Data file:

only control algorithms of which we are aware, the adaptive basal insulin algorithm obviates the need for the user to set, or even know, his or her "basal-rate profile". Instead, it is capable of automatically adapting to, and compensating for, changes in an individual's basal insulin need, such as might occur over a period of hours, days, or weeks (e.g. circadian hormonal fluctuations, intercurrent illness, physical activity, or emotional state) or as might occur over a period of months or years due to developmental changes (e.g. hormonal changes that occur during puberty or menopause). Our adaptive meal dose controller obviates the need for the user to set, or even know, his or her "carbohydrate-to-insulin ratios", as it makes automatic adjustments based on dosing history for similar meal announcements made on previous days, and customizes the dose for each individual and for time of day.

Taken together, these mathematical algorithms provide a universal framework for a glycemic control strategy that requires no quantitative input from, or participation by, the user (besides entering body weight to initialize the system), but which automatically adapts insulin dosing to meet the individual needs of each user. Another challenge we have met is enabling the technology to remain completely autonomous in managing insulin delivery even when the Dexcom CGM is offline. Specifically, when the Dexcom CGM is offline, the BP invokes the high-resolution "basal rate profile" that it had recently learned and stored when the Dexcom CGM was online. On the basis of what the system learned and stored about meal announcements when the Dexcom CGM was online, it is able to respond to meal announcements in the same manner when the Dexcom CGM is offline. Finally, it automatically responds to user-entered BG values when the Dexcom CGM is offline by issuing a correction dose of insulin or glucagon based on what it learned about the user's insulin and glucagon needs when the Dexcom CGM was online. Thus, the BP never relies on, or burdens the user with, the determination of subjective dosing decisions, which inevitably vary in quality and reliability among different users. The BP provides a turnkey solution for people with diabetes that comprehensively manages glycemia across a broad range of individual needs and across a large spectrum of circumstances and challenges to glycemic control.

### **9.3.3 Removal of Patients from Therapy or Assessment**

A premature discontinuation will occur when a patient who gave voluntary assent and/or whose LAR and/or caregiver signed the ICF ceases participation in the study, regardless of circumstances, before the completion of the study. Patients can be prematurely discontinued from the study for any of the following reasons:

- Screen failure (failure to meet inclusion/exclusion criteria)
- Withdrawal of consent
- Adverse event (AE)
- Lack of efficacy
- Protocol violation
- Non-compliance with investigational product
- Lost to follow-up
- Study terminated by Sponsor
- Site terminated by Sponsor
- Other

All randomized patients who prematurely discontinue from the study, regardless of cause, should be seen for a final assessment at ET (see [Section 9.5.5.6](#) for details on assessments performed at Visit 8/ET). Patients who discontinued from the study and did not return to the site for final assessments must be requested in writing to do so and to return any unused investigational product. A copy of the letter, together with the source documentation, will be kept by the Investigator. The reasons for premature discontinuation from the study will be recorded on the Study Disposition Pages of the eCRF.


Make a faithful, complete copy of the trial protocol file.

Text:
only control algorithms of which we are aware, the adaptive basal insulin algorithm obviates the need for the user to set, or even know, his or her "basal-rate profile". Instead, it is capable of automatically adapting to, and compensating for, changes in an individual's basal insulin need, such as might occur over a period of hours, days, or weeks (e.g. circadian hormonal fluctuations, intercurrent illness, physical activity, or emotional state) or as might occur over a period of months or years due to developmental changes (e.g. hormonal changes that occur during puberty or menopause). Our adaptive meal dose controller obviates the need for the user to set, or even know, his or her "carbohydrate-to-insulin ratios", as it makes automatic adjustments based on dosing history for similar meal announcements made on previous days, and customizes the dose for each individual and for time of day.

Taken together, these mathematical algorithms provide a universal framework for a glycemic control strategy that requires no quantitative input from, or participation by, the user (besides entering body weight to initialize the system), but which automatically adapts insulin dosing to meet the individual needs of each user. Another challenge we have met is enabling the technology to remain completely autonomous in managing insulin delivery even when the Dexcom CGM is offline. Specifically, when the Dexcom CGM is offline, the BP invokes the high-resolution "basal rate profile" that it had recently learned and stored when the Dexcom CGM was online. On the basis of what the system learned and stored about meal announcements when the Dexcom CGM was online, it is able to respond to meal announcements in the same manner when the Dexcom CGM is offline. Finally, it automatically responds to user-entered BG values when the Dexcom CGM is offline by issuing a correction dose of insulin or glucagon based on what it learned about the user's insulin and glucagon needs when the Dexcom CGM was online. Thus, the BP never relies on, or burdens the user with, the determination of subjective dosing decisions, which inevitably vary in quality and reliability among different users. The BP provides a turnkey solution for people with diabetes that comprehensively manages glycemia across a broad range of individual needs and across a large spectrum of circumstances and challenges to glycemic control.

### **9.3.3 Removal of Patients from Therapy or Assessment**

A premature discontinuation will occur when a patient who gave voluntary assent and/or whose LAR and/or caregiver signed the ICF ceases participation in the study, regardless of circumstances, before the completion of the study. Patients can be prematurely discontinued from the study for any of the following reasons:

- Screen failure (failure to meet inclusion/exclusion criteria)
- Withdrawal of consent
- Adverse event (AE)
- Lack of efficacy
- Protocol violation
- Non-compliance with investigational product
- Lost to follow-up
- Study terminated by Sponsor
- Site terminated by Sponsor
- Other

All randomized patients who prematurely discontinue from the study, regardless of cause, should be seen for a final assessment at ET (see [Section 9.5.5.6](#) for details on assessments performed at Visit 8/ET). Patients who discontinued from the study and did not return to the site for final assessments must be requested in writing to do so and to return any unused investigational product. A copy of the letter, together with the source documentation, will be kept by the Investigator. The reasons for premature discontinuation from the study will be recorded on the Study Disposition Pages of the eCRF.